There are special visas available for professional athletes, religious workers, and charity workers. However, to be quite honest, I know very little about them. There are also specific visas available for citizens of Turkey.

Everyone Else

If you didn’t fall into any of the categories above, then you’ve got your work cut out for you. There are two main routes to settling in the UK permanently in your situation: The Tier 1 and Tier 2 visa.

Tier 1 Visa

The Tier 1 General Visa, which allowed foreigners (including Americans) to live and work freely in the UK based roughly on age, education, and income, was sadly scrapped a few years ago thanks to a mix of anti-immigration sentiment and fraud.

Now the only Tier 1 visas left are designed for investors, entrepreneurs, and those with ‘exceptional talent’ (i.e. movie stars, rock stars, and brilliant scientists). You’ll need a least a few hundred thousand pounds to even consider the investor or entrepreneur visa.

Tier 2 Visa

If you don’t have a few hundred grand to spare then the Tier 2 Visa (work sponsorship) is the most feasible immigration route available. There are two long-term variations of it: the intra-company transfer visa, and the general visa.  These are notoriously hard, but not impossible to get.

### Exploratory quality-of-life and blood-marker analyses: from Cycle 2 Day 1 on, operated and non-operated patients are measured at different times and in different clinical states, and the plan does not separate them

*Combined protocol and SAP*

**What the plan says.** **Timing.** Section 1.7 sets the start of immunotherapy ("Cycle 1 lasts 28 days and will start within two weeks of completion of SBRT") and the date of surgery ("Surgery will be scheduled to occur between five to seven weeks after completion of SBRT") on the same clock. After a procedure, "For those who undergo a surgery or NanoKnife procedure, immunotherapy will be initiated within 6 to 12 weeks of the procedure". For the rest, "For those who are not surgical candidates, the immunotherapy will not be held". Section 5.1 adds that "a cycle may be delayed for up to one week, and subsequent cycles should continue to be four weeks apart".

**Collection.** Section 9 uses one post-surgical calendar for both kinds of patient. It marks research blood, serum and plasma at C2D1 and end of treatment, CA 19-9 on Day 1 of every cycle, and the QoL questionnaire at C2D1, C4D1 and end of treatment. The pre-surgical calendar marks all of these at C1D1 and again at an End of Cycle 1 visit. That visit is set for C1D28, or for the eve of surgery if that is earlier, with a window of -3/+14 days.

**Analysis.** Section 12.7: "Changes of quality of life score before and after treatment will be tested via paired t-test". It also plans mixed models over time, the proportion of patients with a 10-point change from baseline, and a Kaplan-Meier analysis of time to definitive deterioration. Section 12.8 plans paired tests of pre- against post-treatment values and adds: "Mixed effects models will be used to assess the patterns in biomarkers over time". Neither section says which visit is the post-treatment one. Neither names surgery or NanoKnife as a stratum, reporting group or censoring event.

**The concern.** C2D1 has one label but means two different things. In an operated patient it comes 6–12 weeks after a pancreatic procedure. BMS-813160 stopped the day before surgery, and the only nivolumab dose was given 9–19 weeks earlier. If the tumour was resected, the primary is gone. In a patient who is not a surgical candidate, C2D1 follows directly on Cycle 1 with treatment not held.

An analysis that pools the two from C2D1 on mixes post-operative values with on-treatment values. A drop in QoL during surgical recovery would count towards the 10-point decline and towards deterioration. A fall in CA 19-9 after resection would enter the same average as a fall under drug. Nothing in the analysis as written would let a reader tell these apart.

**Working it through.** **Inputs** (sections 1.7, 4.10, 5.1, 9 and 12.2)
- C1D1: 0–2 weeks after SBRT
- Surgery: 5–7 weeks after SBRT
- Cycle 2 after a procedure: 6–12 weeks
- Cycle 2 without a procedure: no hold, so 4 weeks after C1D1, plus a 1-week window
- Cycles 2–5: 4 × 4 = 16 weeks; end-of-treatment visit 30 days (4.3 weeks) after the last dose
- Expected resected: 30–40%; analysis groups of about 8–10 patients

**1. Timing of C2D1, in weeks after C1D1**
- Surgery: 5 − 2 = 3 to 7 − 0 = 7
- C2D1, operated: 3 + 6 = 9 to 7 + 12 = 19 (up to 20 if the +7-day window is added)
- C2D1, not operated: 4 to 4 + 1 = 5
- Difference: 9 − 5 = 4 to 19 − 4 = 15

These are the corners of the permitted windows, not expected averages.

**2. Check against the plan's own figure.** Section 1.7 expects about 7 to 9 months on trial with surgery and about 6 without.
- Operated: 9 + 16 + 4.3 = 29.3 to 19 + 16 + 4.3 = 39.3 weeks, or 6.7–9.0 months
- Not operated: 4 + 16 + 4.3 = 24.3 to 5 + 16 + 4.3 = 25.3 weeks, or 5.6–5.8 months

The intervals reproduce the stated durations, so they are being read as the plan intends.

Intra-company transfers are pretty common at large multinational companies, and in the case of London, particularly with banks. Beyond that, if you’d like to apply for a job to obtain Tier 2 General sponsorship, you generally need to work in a profession all the approved list of skill shortages.  Note that the list tends to heavily favour professionals in engineering, computer programming/IT, hard sciences, medical industry, and fine arts. Furthermore, only companies that have applied to become sponsors can offer Tier 2 visas (see list here).

Finding a Job in the UK

Start out by reading my tips on finding a job in London.